I saw this band by accident one night in 2018, and then I volunteered to do the door for their show when they came back to town later that same year. Let me tell you something, there’s never been a band like this in the history of music. Maybe Sun Ra’s Arkestra or Sly’s Family Stone band at their peak psychedelic deconstructions of soul music. Self-described as “a multi-generational, gender and genre non-conforming amalgam of Black Culture dedicated to servicing the stories and songs of the apocalyptic diaspora,” Mourning [A] BLKstar sounds like they left Earth in 1975 for Jupiter and landed back in Cleveland last Saturday night to a packed house. A big band influenced by jazz, hip-hop, gospel, soul, avant-garde minimalism and drone, their explosive performances feature off-time loops and shuffling samples, live-programmed drum machines and live instruments, group vocals, dissonance, and storytelling via extended soliloquies.

It gives me hope for whatever’s to come, and something tells me they’ll be right there at the forefront of whatever does…

Zoë Young

Nina Simone – “To Be Young, Gifted, and Black”

This pick was cemented for me watching Questlove’s new(ish) documentary Summer of Soul, where he pieced together largely unseen archival footage of one of the biggest musical gatherings of the last century, 1969’s Harlem Cultural Festival. I’ve long been a fan of Nina Simone, but watching her perform, with the added context of so many of her contemporaries, drove home to me how her music and persona have influenced the culture ever since. The way that she was so wholly and unapologetically herself felt revelatory for someone who was both a woman and Black.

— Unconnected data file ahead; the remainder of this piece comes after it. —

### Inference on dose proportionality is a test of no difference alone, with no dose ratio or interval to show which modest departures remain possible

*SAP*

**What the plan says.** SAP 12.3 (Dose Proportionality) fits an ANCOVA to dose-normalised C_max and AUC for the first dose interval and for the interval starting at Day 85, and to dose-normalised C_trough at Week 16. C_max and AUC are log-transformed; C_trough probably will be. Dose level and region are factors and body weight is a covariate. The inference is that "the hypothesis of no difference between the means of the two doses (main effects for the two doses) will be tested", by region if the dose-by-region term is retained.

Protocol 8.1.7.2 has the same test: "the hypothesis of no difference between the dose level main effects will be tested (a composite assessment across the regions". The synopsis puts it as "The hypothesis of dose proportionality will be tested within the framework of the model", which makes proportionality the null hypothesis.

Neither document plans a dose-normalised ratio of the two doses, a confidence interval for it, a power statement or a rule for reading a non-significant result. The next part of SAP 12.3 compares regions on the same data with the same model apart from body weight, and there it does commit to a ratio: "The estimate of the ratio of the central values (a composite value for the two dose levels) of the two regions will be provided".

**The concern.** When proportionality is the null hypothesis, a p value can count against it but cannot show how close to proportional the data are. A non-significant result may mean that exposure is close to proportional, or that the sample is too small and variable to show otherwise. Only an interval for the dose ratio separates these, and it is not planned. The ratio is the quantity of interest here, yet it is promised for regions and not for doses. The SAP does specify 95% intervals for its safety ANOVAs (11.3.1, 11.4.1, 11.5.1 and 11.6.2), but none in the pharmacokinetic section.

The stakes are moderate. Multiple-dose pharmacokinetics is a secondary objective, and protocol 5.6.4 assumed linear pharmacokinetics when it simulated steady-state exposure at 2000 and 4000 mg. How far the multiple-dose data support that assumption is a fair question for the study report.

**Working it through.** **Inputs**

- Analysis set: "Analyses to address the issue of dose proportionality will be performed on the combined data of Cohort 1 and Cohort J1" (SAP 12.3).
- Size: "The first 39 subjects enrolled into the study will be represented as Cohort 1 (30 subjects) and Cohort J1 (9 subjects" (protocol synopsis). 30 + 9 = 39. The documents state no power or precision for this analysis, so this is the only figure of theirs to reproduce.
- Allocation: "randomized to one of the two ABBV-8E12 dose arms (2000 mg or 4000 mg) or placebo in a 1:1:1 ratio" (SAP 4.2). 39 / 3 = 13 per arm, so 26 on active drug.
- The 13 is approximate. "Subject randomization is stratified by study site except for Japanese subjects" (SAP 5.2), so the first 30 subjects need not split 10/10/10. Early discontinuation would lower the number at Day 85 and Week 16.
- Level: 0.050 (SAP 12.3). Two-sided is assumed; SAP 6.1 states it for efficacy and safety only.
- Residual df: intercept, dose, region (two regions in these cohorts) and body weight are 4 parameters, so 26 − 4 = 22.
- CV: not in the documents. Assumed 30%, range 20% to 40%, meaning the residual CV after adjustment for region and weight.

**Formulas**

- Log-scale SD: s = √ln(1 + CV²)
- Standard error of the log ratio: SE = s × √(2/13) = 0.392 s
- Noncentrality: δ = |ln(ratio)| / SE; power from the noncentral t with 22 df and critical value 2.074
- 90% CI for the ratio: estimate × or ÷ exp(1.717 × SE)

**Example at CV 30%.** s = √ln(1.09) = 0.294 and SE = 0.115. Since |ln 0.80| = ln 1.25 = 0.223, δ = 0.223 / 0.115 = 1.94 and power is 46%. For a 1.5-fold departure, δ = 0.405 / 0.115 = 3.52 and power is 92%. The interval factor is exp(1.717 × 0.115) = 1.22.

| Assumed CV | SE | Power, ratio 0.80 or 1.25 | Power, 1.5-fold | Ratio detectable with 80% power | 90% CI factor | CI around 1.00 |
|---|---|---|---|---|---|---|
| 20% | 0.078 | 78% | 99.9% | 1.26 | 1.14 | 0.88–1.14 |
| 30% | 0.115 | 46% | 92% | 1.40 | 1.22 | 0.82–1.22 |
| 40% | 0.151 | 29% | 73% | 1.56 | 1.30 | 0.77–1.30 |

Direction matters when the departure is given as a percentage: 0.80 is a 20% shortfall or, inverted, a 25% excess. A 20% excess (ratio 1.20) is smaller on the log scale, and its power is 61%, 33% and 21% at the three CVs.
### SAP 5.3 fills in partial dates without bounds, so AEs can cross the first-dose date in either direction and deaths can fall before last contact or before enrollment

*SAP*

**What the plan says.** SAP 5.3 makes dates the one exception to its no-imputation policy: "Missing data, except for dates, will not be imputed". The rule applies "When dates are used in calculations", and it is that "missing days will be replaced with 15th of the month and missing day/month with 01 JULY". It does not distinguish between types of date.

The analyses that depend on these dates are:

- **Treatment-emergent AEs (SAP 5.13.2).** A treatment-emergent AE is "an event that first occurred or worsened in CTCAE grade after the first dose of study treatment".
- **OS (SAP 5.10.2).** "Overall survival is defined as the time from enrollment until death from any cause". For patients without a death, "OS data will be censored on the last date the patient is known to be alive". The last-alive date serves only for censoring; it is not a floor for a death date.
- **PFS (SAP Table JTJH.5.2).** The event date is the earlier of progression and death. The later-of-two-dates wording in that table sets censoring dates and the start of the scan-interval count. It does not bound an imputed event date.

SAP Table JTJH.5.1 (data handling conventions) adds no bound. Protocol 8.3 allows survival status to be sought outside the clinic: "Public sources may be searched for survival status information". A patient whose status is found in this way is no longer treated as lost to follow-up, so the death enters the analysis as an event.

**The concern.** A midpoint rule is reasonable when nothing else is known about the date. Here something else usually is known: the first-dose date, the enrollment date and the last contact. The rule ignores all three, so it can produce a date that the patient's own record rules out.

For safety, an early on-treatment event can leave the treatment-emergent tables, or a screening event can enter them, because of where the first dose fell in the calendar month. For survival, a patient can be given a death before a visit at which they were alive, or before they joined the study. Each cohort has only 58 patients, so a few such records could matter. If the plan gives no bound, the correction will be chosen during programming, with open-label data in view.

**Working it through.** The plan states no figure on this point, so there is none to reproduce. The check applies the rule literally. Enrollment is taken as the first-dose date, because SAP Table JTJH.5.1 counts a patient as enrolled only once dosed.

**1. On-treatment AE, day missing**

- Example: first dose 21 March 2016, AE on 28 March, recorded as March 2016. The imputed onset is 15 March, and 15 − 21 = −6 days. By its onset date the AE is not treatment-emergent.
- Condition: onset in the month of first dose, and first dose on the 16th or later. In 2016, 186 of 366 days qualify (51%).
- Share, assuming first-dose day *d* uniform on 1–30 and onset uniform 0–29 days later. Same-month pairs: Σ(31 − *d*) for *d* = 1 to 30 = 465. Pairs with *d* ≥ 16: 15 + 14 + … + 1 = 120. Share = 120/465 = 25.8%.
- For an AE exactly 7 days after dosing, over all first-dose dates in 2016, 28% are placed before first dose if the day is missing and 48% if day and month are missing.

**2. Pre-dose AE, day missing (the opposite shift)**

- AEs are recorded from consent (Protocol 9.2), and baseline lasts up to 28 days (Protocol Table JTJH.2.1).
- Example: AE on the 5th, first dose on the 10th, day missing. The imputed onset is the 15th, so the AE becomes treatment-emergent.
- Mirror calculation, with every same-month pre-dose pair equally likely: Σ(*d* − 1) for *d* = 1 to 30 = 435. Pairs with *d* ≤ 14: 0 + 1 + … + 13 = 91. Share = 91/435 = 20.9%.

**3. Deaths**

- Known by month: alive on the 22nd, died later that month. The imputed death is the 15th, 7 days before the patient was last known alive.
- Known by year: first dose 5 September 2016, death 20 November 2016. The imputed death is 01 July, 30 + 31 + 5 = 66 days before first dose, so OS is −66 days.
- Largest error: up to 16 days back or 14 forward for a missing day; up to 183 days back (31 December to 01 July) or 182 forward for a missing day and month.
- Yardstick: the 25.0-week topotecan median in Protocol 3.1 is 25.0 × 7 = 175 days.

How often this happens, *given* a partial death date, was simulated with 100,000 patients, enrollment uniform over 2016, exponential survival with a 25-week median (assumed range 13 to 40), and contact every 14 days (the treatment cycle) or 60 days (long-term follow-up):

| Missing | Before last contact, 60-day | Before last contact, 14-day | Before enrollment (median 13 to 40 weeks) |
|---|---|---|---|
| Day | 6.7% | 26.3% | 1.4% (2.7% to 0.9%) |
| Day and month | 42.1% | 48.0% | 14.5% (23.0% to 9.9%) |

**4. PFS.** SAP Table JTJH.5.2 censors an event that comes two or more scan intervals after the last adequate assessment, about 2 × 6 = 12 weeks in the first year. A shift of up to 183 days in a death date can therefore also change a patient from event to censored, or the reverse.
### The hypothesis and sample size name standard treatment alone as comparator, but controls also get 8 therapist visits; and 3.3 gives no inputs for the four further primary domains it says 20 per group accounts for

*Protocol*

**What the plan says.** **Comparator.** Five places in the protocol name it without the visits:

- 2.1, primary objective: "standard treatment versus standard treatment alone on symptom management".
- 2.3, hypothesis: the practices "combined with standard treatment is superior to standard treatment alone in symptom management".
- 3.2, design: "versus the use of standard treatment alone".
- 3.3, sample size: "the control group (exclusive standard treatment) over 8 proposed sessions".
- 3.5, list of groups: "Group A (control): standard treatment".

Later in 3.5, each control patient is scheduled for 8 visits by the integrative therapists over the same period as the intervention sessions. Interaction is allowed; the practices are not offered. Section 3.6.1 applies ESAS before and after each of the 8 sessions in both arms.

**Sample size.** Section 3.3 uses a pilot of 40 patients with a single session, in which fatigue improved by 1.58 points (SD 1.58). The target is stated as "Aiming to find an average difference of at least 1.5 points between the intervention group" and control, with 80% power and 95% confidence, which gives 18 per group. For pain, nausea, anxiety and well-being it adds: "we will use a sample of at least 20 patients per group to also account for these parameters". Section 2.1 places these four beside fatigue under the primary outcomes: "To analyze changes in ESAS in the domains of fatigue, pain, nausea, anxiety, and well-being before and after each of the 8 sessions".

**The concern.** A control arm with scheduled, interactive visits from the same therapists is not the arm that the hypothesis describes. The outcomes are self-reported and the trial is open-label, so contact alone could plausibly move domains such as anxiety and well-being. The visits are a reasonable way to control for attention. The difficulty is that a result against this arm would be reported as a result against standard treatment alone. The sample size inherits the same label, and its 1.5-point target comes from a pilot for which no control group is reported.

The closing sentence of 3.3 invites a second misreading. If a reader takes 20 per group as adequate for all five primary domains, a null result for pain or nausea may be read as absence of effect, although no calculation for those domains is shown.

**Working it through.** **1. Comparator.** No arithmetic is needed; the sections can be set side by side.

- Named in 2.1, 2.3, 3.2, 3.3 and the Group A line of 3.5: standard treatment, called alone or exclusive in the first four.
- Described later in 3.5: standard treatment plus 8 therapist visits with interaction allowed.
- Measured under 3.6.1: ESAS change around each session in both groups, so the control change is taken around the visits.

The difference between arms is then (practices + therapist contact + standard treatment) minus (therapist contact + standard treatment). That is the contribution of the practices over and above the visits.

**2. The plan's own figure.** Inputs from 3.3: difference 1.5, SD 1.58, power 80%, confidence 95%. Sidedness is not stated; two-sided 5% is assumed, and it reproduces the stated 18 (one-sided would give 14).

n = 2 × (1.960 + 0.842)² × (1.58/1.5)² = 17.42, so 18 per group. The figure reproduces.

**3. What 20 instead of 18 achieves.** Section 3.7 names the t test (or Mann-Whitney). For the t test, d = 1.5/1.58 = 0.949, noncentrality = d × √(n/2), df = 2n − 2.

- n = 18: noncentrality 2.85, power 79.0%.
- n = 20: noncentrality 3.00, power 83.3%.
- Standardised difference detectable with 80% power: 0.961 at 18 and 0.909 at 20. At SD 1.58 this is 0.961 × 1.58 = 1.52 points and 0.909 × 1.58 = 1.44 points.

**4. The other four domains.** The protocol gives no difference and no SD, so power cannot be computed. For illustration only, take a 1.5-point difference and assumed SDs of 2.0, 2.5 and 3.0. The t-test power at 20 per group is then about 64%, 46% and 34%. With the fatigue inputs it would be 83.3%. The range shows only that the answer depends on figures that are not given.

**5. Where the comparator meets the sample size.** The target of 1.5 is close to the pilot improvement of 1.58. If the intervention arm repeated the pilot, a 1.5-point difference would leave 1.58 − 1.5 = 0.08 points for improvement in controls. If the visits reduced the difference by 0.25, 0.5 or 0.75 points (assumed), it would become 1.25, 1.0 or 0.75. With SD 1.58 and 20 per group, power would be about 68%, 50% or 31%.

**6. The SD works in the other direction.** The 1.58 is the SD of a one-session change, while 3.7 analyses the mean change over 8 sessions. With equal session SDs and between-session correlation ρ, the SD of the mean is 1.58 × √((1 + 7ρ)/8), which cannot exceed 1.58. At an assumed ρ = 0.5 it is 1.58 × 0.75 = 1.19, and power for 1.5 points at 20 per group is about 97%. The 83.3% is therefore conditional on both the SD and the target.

The presence, activism, and musicality that she commanded has proven to be so important and permission-giving to the artists who have come after her. Simone reflected on writing “To Be Young, Gifted, and Black” in her autobiography, saying, “I felt more alive then than I feel now because I was needed, and I could sing something to help my people.” And while I’d argue that she is equally needed now, it is indisputable that Black history needed Nina Simone.

Lizzo – “Truth Hurts”

I recognize that this selection — originally released in 2017 — outs me as an out-of-touch elder millennial… But there is so much about Lizzo that breaks the mold of what we’ve come to expect from our pop stars that it makes me excited for the direction pop is going to move in her wake. There is the obvious — she doesn’t look like a traditional pop star and she owns that in an empowering way. She’s a virtuosic instrumentalist — a flutist of all things. And though blending hip-hop and pop is nothing new, her form of rapping fits so seamlessly in pop music that it’s indicative of how hip-hop is (or at least can be) pop now.

But the reason this song stuck out to me was that it essentially came from TikTok. Lizzo released “Truth Hurts” in 2017 as a single to little attention. But after going viral as a sound on TikTok, it was included as a bonus track on the deluxe edition of her hit album Cuz I Love You. Much has been written about TikTok’s influence on pop music — this article is a must-read if you want to dig deeper — but the takeaways tend to be that pop songs are moving towards being just a combination of 20-second clips, jumping from one hook into another.

And “Truth Hurts” demonstrates in an optimistic way that you can write music that can both appeal to new forms of media, while also being cohesive songs. The future of pop doesn’t need to be just 20-second TikTok sounds or fun radio hits that tell a story. We can have both.

Thanks for reading, thanks for listening.